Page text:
Twelve years ago I got sick overnight. Really sick. I was over at a friend’s house watching a movie and started feeling really hot. And not just kind of warm — I felt like I was on fire!
I was so scared I immediately called my Dad to come pick me up. I went home, got in bed and thought I just had a terrible flu.
A few days later I wasn’t getting better. My feet had swollen so much it was very painful to walk. A doctor told my parents I had possibly sprained my ankle and sent me home with orders of bed rest. But it only got worse. I started swelling all over my body and was unable to get out of bed.
Within 10 days I went from a vibrant teenager to totally bedbound and my life would never be the same.
I still thank God for my luck that day.
Things got so bad so fast, my parents took me to an internist. I still remember waiting in the exam room. My parents both stood there by my side and I could see the worried looks on their faces as they kept assuring me everything would be okay.
I was lying on the examination table with a burning hot fever of 105 degrees. I held my Dad’s hand and it felt so cool and reassuring against my hot swollen hand. I was too sick to be scared or worried. I remember I had to be carried in and out of the room. I remember the cold tears running down my hot face.
Finally the doctor came in and looked me over. Immediately he said he’s pretty sure he knows what’s going on. He told us he had just written his final project for medical school on a very rare disease, dermatomyositis, and that I had all the characteristics of it.
He sent me across the hall for testing and started me on prednisone right away. If it would have been any other doctor that day, who knows what would have happened to me. I hear stories every day how so many people go undiagnosed for years because these conditions are just so rare.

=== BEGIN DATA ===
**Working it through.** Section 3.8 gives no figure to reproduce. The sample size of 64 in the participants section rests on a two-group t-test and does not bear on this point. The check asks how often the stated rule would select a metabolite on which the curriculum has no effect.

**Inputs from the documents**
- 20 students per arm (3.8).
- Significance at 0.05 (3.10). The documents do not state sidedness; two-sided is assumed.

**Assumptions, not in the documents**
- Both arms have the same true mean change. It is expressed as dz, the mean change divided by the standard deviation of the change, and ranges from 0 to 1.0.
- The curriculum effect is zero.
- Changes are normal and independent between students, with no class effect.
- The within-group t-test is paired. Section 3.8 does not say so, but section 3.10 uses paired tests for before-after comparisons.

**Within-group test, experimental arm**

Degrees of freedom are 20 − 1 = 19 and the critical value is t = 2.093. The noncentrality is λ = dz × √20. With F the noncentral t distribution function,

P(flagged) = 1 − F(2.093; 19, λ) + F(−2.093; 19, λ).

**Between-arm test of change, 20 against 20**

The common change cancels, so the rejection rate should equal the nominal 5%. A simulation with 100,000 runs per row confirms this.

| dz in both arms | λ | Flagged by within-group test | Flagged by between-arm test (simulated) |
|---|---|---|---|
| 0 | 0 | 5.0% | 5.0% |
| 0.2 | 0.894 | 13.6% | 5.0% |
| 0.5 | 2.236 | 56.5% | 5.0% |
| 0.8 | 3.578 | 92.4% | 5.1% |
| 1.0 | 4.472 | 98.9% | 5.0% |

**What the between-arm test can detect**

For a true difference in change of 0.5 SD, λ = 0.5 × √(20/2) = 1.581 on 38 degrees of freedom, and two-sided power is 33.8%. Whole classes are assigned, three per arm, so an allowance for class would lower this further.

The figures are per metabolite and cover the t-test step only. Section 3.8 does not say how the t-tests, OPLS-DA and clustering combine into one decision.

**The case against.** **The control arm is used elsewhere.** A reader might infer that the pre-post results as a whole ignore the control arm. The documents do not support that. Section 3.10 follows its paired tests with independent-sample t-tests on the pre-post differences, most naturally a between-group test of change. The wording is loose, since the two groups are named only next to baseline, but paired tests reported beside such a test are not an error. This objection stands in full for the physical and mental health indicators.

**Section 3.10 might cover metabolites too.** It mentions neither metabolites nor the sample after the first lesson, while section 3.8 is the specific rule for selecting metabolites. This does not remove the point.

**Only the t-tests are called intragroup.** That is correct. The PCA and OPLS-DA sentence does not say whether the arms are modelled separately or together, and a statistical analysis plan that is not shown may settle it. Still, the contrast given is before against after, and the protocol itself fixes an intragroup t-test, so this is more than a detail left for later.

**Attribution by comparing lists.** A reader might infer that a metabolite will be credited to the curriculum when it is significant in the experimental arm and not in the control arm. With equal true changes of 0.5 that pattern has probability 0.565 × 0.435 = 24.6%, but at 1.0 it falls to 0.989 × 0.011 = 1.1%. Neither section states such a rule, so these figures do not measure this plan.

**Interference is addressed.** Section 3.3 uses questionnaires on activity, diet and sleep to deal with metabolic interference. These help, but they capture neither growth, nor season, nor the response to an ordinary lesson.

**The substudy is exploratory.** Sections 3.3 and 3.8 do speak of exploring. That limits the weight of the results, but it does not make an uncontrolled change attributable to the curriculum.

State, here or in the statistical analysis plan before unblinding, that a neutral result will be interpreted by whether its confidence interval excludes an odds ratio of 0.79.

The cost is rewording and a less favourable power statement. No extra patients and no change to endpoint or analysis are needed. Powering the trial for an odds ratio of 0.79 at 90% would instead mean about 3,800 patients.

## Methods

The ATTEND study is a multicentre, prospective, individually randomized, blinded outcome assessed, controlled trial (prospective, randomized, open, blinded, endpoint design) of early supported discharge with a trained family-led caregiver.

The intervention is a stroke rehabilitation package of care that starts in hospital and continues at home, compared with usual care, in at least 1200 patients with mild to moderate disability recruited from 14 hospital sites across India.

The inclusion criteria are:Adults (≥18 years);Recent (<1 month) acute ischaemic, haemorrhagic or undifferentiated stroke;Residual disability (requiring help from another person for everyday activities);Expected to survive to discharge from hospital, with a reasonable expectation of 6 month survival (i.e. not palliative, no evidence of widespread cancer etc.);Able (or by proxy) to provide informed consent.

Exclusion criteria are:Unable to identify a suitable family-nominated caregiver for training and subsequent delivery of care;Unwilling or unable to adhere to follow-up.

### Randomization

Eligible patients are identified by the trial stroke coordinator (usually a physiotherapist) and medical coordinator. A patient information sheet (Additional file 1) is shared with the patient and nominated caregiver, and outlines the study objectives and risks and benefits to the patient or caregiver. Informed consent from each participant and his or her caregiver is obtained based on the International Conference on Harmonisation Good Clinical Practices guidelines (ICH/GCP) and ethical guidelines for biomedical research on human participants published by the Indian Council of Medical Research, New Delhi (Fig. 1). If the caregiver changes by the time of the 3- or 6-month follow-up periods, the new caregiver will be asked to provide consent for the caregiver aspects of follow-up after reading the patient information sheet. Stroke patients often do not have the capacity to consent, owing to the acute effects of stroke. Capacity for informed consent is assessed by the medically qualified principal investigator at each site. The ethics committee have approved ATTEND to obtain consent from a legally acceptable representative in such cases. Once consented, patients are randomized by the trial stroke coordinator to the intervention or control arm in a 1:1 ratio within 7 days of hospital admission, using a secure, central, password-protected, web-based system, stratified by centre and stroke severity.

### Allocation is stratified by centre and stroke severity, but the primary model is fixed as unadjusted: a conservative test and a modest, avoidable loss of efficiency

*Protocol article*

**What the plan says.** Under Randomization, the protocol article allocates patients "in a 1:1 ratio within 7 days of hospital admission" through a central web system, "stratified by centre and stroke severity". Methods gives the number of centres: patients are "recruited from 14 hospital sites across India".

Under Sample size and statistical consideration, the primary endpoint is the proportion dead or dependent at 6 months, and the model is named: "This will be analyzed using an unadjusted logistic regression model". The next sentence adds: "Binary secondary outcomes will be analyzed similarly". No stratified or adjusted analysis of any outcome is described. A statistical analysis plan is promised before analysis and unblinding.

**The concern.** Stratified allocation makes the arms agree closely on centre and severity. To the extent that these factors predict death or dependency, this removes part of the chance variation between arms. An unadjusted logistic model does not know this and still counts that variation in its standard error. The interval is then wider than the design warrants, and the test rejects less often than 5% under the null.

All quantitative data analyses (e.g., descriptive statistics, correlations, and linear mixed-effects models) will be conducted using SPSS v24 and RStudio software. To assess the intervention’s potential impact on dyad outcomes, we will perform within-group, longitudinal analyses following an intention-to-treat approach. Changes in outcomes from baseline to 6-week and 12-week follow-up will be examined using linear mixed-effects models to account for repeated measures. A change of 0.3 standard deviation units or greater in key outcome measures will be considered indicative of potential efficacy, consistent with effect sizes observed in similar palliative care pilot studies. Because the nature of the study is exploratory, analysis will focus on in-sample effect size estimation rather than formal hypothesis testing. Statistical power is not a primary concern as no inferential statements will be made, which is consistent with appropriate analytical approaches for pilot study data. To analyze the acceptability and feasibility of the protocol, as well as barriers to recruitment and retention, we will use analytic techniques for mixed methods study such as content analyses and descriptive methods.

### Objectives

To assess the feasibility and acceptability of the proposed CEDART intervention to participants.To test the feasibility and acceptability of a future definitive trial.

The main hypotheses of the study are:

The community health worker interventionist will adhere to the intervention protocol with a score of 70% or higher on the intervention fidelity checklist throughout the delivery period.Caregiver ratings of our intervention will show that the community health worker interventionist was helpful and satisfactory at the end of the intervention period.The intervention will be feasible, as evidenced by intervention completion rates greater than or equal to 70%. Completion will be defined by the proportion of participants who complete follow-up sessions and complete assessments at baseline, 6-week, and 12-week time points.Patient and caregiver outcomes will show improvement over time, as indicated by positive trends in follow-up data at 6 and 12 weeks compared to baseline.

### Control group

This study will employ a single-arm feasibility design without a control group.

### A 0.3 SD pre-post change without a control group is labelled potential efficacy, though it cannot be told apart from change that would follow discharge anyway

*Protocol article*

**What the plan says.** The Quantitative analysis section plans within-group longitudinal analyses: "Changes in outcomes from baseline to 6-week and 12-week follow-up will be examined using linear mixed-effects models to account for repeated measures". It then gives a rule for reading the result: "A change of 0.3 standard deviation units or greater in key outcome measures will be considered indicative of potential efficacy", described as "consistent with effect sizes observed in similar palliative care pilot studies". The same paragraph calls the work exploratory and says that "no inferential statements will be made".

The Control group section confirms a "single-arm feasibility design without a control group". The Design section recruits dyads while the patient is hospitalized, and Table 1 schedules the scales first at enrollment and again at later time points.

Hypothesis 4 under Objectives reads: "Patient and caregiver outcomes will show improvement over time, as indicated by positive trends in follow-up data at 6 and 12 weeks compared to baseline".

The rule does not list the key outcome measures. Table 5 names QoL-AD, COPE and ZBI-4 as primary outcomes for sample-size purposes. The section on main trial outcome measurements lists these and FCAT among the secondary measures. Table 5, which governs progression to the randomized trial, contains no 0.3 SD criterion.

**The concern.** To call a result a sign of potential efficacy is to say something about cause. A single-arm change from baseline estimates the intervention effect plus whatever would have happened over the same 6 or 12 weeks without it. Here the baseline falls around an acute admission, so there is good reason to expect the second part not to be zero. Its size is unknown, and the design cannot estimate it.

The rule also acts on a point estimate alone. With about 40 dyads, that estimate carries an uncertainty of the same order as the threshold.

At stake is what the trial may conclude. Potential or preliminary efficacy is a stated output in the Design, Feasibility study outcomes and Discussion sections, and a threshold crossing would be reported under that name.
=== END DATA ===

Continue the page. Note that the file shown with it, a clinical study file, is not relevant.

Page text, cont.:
Fast forward 5 years and I started to go into remission. I had so many treatments, so many needles, and so many tests, I felt like a pin cushion. I sat for days in cancer treatments centers getting chemo. It was really hard, but it paid off. I was finally starting to feel better.
I remember very vividly one day after an IV treatment, I got home and my Dad asked me how I was.
I said, “Hey, Dad! Look what I can do!”
And I jumped up on the couch and started bouncing. My Dad and I immediately started crying and he jumped up and was bouncing away with me. We were so happy I could do that again! I still had pain from the damage done — but wow, I could go out and live again.
Now jump forward another 5 years. Some very stressful things happened in my life. I moved across state lines 4 times in one year. I had 3 deaths in the family. And after moving to Florida this last time I guess I just broke down.
I started feeling massive fatigue and pain again. My muscles got weak and I started getting fevers again. I went to a doctor and got the diagnosis of MCTD, which stands for Mixed Connective Tissue Disease. He explained it wasn’t a new disease, it’s one I had all along and they just didn’t know it yet.
That’s the thing about MCTD, it’s tricky. It’s a very rare auto-immune condition that is a combination of connective tissue diseases, such as lupus, rheumatoid arthritis, scleroderma, polymyositis, or dermatomyositis.
MCTD is characterized by having two or more of those autoimmune conditions. For years I was only showing one, but the others were only lurking and waiting.
You might be thinking tissue disease? What the heck is that?
Connective tissues are the parts of our body that hold the cells together. These tissues form a framework for the body. They attach ligaments to our bones, and need to be capable of stretching and returning to their normal length. Connective tissue diseases make these tissues deform or become weak and break, unable to stretch and return to their normal position.